"Everything is Saved" has a song 'Look What You've Done To Me,' on it that is a slow subtle sweep of the trappings of true love. It is not necessarily joyful or mournful, it is still water and runs deep. On this night, I heard the opening guitar chords for the song and unlike the recorded version where Dave is on lead vocals, Suz takes the lead as they play it live. It was stunning. Suz's vocals were clear and warm, while she can hold a note for extended effect without forcing it ever. She also dawned a brand new fiddle during this performance. There was a quiet sax in the background. This was a centerpiece ballad, as it is on the album. At the end, David Wax stepped aside and proudly said, "Sue Slezak", everyone. The whole piece was impeccable.

dwmeditbwwebRobert Plant said of his project Raising Sand with Alison Krauss that singing harmonies was the most difficult craft in music, which is why he took on the challenging endeavor. I began thinking of these artists and how gifted they were at singing harmonies together, all of them. I was close to the stage, so I could watch them cue each other and adjust their quarter second entries into the vocals to make sure they were spot on. It was hard work, and it was constant, but the sound was luminous.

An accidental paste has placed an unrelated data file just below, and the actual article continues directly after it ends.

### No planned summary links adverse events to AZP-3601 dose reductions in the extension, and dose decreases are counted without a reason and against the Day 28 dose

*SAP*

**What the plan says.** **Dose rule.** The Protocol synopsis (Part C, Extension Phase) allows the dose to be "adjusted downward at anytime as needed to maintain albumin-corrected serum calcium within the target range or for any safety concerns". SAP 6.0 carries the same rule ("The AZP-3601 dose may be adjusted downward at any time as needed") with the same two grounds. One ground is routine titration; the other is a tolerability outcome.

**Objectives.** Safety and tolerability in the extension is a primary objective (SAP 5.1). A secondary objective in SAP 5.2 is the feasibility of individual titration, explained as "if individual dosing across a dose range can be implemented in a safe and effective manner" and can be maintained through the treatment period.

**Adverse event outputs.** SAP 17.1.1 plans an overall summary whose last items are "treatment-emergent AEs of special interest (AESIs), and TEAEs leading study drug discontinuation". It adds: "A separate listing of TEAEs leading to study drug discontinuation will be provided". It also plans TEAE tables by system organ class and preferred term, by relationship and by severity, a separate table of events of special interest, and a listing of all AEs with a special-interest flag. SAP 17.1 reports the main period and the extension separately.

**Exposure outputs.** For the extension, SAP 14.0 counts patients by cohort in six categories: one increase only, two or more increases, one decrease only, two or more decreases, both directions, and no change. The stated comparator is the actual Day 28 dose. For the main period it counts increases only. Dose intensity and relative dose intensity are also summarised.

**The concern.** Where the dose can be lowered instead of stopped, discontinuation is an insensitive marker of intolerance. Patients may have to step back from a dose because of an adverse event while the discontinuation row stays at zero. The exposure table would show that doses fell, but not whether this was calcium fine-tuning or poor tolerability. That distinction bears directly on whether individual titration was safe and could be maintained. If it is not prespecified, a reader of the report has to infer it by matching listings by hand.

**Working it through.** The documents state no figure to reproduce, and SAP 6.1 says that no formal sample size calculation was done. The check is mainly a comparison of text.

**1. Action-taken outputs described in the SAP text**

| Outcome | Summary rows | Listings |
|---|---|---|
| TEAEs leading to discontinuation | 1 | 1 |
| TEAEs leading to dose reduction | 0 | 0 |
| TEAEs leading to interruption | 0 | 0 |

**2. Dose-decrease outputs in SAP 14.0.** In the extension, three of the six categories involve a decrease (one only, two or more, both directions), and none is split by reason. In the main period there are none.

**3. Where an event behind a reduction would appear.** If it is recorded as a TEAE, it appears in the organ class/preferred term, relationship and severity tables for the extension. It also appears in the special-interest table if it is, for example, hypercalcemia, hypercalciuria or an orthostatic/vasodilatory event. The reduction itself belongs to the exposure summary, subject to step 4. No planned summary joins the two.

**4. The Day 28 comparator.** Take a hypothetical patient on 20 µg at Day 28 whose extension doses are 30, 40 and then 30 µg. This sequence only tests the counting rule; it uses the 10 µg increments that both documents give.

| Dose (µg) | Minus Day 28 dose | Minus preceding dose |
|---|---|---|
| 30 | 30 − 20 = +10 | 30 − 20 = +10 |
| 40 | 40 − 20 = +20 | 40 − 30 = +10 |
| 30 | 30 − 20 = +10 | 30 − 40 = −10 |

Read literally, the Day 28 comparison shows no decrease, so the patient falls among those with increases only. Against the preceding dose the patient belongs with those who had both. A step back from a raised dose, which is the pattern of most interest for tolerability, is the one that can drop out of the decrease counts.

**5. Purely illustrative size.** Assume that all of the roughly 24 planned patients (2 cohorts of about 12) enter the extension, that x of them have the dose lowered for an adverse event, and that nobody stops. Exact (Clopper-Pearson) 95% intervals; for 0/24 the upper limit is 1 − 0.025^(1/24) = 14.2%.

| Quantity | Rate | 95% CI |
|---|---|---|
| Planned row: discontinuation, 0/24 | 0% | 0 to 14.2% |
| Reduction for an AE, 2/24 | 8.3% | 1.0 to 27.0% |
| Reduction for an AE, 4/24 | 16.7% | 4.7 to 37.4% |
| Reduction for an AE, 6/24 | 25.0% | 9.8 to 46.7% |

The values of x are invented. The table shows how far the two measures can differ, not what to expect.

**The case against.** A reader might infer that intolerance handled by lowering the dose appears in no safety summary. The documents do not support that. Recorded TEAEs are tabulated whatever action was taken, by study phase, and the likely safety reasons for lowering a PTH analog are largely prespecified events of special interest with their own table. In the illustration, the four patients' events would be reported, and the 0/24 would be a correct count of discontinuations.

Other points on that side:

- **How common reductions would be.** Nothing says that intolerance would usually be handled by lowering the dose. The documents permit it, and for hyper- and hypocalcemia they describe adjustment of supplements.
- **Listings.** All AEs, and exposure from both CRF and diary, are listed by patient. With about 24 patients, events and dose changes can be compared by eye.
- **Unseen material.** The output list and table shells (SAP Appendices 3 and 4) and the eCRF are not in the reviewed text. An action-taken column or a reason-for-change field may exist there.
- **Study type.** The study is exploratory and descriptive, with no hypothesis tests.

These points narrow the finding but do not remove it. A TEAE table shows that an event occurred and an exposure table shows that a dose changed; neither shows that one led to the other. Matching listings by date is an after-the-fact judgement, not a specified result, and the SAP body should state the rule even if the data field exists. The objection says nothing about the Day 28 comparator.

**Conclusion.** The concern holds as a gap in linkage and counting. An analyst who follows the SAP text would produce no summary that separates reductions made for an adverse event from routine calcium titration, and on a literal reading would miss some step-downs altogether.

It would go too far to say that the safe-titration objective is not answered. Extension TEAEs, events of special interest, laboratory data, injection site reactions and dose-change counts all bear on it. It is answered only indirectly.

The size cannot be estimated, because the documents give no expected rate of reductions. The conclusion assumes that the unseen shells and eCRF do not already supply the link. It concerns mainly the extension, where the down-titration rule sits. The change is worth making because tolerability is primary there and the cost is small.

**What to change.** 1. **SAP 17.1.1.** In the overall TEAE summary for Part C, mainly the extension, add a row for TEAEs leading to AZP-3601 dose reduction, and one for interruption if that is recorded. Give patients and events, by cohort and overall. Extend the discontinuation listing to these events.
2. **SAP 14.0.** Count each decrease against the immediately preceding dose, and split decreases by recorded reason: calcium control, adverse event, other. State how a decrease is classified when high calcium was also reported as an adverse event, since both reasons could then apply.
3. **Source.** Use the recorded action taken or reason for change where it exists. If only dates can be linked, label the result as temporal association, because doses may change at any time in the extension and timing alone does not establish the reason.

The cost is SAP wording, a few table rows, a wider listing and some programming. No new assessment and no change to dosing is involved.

I'd like to make a comment about the bass player, Mike Roberts. David said he was from Brattleboro, VT. He laid a great foundation for these songs, like rocks near the water's edge, his strong performance kept the flow of these complicated tracks.

Around nine songs into the set, the show and the venue significantly changed. We suddenly went from a showcase folk ensemble to 'night at the David Wax Museum'. The band members flowed through the audience, the tables, chairs, people standing near the bar, all in awe, what was happening ? One of the band members reached over and drank a beer from one of the tables ! These pied pipers called their tunes, streaming through the crowd and up the Iron Horse stairs while playing their instruments and singing - still in harmony ! The audience was chanting along, 'Beatrice' was the song, but we knew we couldn't keep up. From the stairs, the balcony, the bar-side, the entire ensemble had positioned themselves within the crowd for a folk 'in vivo' experience that was unmatched.